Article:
It was in July 2017 that Sen. Lindsey Graham (R-SC) said that if Attorney General Jeff Sessions was fired, “there will be holy hell to pay” But as Vox suggests, Graham seems to be singing a totally different song these days.
“I look forward to working with President @realDonaldTrump to find a confirmable, worthy successor so that we can start a new chapter at the Department of Justice and deal with both the opportunities and challenges our nation faces,” Graham posted on Twitter, not long after news broke that Sessions was out as AG.
Jeff Sessions submitted his resignation Wednesday in a letter that WIS News reports read “at your request, I am submitting my resignation.”
There has been media speculation that Graham will actually be the next U.S. Attorney General, which makes Graham’s response even more interesting. When asked if he would serve as Attorney General on Tuesday during the midterm elections, Graham said “no.” However, it appears that Graham has changed his mind.
Donald Trump has reportedly been unhappy with Jeff Sessions for a while now, as the Attorney General recused himself from the Russian investigation that led to Robert Mueller being appointed as a special counsel. Sessions was part of the 2016 campaign that led to Trump’s election to the presidency.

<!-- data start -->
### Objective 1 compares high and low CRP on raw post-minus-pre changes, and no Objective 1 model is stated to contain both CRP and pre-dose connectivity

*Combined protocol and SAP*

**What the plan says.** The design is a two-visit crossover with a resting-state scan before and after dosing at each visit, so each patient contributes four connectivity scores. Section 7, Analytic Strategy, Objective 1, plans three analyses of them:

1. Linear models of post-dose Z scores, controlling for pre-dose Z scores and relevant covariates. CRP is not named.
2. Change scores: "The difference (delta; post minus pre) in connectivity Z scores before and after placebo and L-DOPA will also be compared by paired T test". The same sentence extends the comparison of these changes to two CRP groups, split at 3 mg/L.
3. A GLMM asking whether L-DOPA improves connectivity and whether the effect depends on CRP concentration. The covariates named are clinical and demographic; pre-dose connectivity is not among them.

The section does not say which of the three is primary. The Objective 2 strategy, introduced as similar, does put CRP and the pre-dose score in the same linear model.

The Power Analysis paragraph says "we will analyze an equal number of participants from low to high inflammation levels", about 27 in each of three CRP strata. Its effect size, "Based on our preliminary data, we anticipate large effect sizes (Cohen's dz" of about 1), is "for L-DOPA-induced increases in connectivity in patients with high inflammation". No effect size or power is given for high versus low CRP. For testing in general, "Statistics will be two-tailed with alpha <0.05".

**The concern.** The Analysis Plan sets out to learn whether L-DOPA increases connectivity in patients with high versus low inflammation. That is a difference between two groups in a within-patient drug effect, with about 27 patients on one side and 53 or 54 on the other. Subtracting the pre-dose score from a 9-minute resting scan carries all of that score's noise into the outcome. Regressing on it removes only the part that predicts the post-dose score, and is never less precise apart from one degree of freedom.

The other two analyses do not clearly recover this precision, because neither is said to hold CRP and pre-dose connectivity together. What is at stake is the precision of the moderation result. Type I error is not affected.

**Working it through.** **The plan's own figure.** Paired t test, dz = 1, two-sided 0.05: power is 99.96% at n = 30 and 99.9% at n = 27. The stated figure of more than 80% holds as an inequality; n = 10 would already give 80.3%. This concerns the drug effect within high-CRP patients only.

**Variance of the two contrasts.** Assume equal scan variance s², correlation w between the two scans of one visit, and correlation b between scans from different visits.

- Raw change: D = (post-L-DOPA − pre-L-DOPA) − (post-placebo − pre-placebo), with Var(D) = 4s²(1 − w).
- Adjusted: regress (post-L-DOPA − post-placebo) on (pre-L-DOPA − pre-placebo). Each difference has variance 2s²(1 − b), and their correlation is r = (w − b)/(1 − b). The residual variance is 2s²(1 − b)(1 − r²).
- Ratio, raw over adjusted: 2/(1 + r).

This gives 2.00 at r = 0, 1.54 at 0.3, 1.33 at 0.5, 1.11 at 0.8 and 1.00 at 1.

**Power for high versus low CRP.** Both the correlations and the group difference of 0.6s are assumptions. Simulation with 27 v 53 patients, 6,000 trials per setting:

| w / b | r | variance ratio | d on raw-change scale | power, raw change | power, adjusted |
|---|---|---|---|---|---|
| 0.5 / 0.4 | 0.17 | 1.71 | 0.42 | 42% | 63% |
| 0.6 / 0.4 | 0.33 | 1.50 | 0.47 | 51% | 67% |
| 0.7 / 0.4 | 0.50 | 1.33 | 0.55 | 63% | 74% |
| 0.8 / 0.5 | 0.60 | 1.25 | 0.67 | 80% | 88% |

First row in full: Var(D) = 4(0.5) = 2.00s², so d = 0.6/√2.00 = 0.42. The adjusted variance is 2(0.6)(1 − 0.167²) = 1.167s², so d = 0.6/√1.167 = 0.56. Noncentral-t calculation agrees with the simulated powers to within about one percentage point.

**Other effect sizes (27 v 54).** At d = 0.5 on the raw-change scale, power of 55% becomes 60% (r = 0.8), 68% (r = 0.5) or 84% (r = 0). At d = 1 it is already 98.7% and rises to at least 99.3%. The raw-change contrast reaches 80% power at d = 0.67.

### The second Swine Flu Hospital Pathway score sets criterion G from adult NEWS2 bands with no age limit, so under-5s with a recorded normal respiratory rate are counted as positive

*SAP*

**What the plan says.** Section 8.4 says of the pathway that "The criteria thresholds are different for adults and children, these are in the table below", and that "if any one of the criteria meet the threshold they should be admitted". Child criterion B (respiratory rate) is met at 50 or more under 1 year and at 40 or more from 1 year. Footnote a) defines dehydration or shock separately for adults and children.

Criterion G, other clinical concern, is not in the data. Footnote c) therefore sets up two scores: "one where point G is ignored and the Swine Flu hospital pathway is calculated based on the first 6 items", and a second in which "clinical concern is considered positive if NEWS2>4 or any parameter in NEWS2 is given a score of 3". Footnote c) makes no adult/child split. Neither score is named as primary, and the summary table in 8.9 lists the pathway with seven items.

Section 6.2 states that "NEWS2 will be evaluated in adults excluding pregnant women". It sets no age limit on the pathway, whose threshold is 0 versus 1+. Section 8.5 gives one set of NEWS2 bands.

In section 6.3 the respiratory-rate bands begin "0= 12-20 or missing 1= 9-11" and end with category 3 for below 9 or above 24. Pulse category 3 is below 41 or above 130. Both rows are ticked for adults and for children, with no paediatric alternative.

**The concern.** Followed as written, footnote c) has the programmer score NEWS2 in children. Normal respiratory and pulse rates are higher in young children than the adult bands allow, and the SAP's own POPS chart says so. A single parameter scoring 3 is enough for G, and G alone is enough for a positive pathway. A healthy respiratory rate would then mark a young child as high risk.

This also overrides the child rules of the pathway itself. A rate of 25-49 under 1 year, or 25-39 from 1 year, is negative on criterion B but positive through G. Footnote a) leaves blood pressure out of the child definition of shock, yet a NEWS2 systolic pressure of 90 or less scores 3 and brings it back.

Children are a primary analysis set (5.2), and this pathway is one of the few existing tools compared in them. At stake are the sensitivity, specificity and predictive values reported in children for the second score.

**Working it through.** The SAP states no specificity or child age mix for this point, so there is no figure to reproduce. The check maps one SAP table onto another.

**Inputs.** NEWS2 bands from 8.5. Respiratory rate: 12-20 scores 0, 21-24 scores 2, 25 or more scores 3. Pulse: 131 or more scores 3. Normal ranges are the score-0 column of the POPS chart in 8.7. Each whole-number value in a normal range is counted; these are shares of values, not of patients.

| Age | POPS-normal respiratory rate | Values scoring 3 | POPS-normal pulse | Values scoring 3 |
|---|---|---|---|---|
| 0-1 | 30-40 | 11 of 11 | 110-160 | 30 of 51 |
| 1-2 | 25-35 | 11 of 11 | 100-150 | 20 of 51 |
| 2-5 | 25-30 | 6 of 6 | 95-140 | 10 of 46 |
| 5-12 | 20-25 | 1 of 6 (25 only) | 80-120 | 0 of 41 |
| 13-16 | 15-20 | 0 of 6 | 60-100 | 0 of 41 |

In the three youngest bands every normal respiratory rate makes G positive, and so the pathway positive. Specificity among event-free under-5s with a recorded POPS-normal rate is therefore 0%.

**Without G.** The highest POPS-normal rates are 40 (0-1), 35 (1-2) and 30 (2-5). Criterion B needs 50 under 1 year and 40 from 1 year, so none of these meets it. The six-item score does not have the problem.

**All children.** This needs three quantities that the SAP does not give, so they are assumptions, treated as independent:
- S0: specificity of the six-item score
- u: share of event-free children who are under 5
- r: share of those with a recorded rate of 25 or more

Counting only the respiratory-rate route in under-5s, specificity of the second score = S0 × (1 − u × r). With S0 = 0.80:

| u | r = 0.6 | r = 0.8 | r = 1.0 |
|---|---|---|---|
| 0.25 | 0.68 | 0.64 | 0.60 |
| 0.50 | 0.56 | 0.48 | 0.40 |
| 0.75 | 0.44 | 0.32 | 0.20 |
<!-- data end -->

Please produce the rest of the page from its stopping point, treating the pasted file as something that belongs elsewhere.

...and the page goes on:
That time when Lindsey Graham promised there would be ‘holy hell to pay’ if Trump fired Sessions https://t.co/hhX0OJjHI2— Daily Kos (@dailykos) November 7, 2018
Graham was “100 percent” behind Sessions in July 2017, but more recently he said it was “very likely” that Sessions would be relieved as AG, according to CBS News. Furthermore, when news broke that Sessions was no longer the AG effective immediately, Graham was perceived to have had a tepid reaction.
“Jeff Sessions served our nation well and honorably,” he said in a tweet.
Other Republicans also quietly bid Sessions good-bye this week and praised his past work, while Democrats expressed worries about what this means for the ongoing Russian investigation. Sen. Mark Warner (D-VA), a ranking member of the Senate Intelligence Committee, said in a recent statement that “any effort to interfere with the Special Counsel’s investigation would be a gross abuse of power by the President.”
Rep. Jerry Nadler (D-NY) used even stronger language, asking, “why is the President making this change and who has authority over Special Counsel Mueller’s investigation?
“We will be holding people accountable,” added Nadler, who is slated to take over as the next chair of the House Judiciary Committee.
Matthew Whitaker, who served as chief of staff for Sessions, will be the acting attorney general until a new AG is appointed. In the interim, he’ll be in charge of overseeing the Mueller investigation.